Developer

A new approach to locating XML data with XQuery

Finding specific information contained in an XML document can be a challenge. However, XQuery can save you valuable time when searching XML documents. Review the essentials of this W3C specification in this introduction.


By Tony Patton

The rapid adoption of XML throughout the industry has led to an abundance of XML-formatted data. XSLT is the popular method for transforming XML to a required format, but locating data within an XML document is a different story. XPath was developed to easily retrieve items from an XML document, but it requires knowledge of the XML document structure. This fundamental need to locate XML-based information resulted in the development of XQuery (XML Query).

Basically, XQuery is a standard query language developed by the Web Consortium. It is analogous to SQL and its relationship with the backend database, but XQuery is not restricted to XML-based data. XQuery is flexible enough to query a broad spectrum of data sources, including relational databases, XML documents, Web services, packaged applications, and legacy systems. This article provides a quick introduction of the essential aspects of XQuery.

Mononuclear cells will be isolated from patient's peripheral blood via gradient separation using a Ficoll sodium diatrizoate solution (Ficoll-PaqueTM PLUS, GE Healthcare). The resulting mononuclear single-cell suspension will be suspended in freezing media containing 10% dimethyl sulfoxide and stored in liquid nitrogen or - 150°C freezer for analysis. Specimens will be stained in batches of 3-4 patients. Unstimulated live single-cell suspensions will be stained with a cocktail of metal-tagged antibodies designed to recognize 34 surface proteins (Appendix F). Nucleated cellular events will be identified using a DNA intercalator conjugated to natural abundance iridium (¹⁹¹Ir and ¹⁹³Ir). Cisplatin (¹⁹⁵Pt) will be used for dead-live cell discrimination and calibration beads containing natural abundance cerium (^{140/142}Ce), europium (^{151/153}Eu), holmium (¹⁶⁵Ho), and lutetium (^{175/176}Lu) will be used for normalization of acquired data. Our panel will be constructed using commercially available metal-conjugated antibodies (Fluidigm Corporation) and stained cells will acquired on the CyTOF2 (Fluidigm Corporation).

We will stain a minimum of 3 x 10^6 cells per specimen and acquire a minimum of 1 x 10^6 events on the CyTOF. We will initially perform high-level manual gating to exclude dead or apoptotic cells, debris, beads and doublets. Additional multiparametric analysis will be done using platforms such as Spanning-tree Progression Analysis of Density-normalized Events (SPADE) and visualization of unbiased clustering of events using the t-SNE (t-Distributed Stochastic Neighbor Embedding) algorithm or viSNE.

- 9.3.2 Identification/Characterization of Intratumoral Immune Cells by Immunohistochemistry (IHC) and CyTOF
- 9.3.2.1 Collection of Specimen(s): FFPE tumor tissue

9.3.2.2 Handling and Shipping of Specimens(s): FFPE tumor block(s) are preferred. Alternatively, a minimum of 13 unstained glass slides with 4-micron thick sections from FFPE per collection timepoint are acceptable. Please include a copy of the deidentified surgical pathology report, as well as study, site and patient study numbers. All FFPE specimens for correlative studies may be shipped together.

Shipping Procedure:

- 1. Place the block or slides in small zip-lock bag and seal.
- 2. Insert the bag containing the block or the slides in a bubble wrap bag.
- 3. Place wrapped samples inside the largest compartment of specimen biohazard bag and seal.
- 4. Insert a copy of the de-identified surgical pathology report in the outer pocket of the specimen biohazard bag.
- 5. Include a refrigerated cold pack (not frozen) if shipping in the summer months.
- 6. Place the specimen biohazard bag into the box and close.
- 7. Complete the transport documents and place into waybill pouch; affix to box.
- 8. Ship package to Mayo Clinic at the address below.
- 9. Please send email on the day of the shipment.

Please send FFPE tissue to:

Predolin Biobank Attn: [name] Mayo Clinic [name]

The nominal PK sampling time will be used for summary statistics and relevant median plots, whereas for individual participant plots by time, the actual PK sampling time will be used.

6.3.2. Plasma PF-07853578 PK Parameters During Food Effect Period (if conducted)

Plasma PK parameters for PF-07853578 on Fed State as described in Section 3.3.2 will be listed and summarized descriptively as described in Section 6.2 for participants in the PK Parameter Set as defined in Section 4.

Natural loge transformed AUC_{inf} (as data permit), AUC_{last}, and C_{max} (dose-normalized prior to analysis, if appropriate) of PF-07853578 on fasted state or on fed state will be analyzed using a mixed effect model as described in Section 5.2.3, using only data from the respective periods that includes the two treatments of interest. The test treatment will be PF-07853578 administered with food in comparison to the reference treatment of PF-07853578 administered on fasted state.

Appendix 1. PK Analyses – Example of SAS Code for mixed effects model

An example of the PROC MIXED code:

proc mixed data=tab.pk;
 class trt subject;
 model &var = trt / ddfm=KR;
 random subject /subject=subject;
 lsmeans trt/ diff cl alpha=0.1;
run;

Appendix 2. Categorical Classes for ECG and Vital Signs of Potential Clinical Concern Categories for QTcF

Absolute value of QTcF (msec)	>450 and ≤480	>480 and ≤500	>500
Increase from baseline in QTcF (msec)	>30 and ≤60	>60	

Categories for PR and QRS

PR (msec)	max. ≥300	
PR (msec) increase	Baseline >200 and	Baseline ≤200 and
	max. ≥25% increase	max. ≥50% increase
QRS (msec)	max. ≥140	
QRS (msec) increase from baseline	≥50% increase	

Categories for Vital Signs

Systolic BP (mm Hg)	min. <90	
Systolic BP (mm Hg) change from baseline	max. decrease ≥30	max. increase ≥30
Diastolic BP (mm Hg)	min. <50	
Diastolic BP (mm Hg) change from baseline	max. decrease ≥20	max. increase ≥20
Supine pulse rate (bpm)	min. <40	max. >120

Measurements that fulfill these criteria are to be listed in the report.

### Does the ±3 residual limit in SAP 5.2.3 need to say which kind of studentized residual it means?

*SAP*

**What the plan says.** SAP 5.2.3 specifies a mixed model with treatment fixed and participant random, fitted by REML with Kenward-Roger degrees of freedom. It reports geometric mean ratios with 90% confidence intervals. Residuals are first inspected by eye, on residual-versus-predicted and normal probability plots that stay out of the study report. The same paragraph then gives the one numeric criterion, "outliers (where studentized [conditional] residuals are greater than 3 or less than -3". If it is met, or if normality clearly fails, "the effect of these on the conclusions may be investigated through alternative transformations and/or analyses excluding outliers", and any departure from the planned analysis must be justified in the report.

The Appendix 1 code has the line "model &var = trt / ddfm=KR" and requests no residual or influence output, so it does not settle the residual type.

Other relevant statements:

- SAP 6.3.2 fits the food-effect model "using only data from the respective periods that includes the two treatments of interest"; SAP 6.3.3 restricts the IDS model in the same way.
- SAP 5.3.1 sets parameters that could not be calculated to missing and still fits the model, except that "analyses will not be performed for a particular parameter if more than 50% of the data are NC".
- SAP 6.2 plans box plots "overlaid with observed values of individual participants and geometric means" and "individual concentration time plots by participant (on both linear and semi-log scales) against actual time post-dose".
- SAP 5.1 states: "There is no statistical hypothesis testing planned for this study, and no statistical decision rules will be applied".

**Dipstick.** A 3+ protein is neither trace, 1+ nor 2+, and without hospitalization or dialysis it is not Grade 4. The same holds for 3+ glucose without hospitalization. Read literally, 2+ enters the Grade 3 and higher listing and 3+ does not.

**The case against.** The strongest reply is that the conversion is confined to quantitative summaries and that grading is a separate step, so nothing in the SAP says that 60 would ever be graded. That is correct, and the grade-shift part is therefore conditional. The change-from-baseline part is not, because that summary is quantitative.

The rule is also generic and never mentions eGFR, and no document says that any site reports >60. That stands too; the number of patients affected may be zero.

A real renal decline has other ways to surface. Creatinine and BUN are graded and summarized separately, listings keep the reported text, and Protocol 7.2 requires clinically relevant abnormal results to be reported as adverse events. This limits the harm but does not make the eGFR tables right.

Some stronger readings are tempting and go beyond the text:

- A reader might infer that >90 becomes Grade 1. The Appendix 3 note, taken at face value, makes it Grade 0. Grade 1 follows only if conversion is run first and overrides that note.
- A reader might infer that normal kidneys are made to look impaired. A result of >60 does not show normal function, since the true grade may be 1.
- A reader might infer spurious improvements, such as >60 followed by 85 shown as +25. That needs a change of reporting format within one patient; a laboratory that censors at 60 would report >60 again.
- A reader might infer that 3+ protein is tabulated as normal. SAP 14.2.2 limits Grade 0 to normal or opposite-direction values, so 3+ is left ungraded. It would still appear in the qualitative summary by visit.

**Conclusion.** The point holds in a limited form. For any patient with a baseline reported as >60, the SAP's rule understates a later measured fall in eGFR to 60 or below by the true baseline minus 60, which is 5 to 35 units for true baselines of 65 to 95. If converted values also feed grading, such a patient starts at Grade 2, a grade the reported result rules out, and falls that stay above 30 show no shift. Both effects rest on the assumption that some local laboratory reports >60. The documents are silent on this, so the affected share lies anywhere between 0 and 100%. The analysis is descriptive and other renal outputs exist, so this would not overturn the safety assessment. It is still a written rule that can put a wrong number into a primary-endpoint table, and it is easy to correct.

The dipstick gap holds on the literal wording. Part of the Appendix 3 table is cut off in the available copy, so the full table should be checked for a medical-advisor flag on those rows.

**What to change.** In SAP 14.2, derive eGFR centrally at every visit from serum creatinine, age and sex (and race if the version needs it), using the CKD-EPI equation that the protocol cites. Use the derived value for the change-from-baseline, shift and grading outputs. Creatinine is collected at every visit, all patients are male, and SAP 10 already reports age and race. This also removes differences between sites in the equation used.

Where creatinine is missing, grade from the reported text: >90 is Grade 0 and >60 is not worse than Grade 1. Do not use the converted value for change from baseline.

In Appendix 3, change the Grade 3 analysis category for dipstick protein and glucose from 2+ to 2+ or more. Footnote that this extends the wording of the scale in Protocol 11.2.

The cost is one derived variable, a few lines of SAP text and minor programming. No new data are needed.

Express yourself
The main aspect of XQuery is that everything is an expression. XQuery is not a programming language, so XQuery scripts (or programs) are expressions. This is where the SQL analogy is appropriate, because SQL statements are basically expressions that interact with backend data, although the expressions may become very complex. Here is a simple example of an XQuery expression:
let $value1 := 0
let $value2 := 1
let $rValue := ""
if ($value1 > $value2) then let $rValue := "true" else let $rValue := "not true"
return $rValue


The preceding few lines represent a simple XQuery expression. It creates and assigns values to variables, utilizes flow control via the if statement, and outputs a value via the return keyword. In this example, let is used to assign values and the dollar sign is prepended to variable names. In addition, the assignment operator is a colon plus the equal sign. The if structure follows the basic syntax of most languages. The return statement marks the point in the expression where a value is returned. The return value may be a simple variable (like the previous example), static text, or a mixture of extracted values and text.

Basic elements
While the central ingredient of XQuery is the expression, these expressions utilize the following common reserved keywords:
  • for—Process (loop) items within an XML document
  • let—Create and assign variable values
  • where—Conditional statement used in conjunction with the for keyword
  • return—The values returned to the expression originator

An overused acronym used for these common keywords is FLWR, often called FLWR-expression. Here is a basic XML document, which contains a sampling of books:
<?xml version="1.0" encoding="ISO-8859-1"?>
<books>
<book type="paperback">
<title>American Psycho</title>
<author>Bret Easton Ellis</author>+